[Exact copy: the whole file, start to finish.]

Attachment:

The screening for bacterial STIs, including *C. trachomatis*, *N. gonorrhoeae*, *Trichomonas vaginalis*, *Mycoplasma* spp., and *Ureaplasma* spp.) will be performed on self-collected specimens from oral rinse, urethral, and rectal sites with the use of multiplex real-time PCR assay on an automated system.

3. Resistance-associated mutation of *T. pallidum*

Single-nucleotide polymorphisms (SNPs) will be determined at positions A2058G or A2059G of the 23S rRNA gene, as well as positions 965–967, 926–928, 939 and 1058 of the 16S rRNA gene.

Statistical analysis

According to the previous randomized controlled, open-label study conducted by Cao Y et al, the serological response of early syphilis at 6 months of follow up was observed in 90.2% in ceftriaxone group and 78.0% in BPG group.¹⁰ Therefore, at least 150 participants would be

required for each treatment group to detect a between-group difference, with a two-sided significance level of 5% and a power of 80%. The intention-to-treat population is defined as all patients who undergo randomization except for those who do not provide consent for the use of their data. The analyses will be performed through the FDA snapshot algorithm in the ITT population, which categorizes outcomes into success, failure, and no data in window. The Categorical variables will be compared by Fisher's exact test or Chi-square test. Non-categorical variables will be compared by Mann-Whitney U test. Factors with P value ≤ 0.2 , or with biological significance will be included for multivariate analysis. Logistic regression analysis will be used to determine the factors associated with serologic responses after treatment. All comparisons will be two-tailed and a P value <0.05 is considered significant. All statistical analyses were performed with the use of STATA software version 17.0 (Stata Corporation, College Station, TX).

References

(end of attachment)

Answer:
The screening for bacterial STIs, including *C. trachomatis*, *N. gonorrhoeae*, *Trichomonas vaginalis*, *Mycoplasma* spp., and *Ureaplasma* spp.) will be performed on self-collected specimens from oral rinse, urethral, and rectal sites with the use of multiplex real-time PCR assay on an automated system.

3. Resistance-associated mutation of *T. pallidum*

Single-nucleotide polymorphisms (SNPs) will be determined at positions A2058G or A2059G of the 23S rRNA gene, as well as positions 965–967, 926–928, 939 and 1058 of the 16S rRNA gene.

Statistical analysis

According to the previous randomized controlled, open-label study conducted by Cao Y et al, the serological response of early syphilis at 6 months of follow up was observed in 90.2% in ceftriaxone group and 78.0% in BPG group.¹⁰ Therefore, at least 150 participants would be

required for each treatment group to detect a between-group difference, with a two-sided significance level of 5% and a power of 80%. The intention-to-treat population is defined as all patients who undergo randomization except for those who do not provide consent for the use of their data. The analyses will be performed through the FDA snapshot algorithm in the ITT population, which categorizes outcomes into success, failure, and no data in window. The Categorical variables will be compared by Fisher's exact test or Chi-square test. Non-categorical variables will be compared by Mann-Whitney U test. Factors with P value ≤ 0.2 , or with biological significance will be included for multivariate analysis. Logistic regression analysis will be used to determine the factors associated with serologic responses after treatment. All comparisons will be two-tailed and a P value <0.05 is considered significant. All statistical analyses were performed with the use of STATA software version 17.0 (Stata Corporation, College Station, TX).

References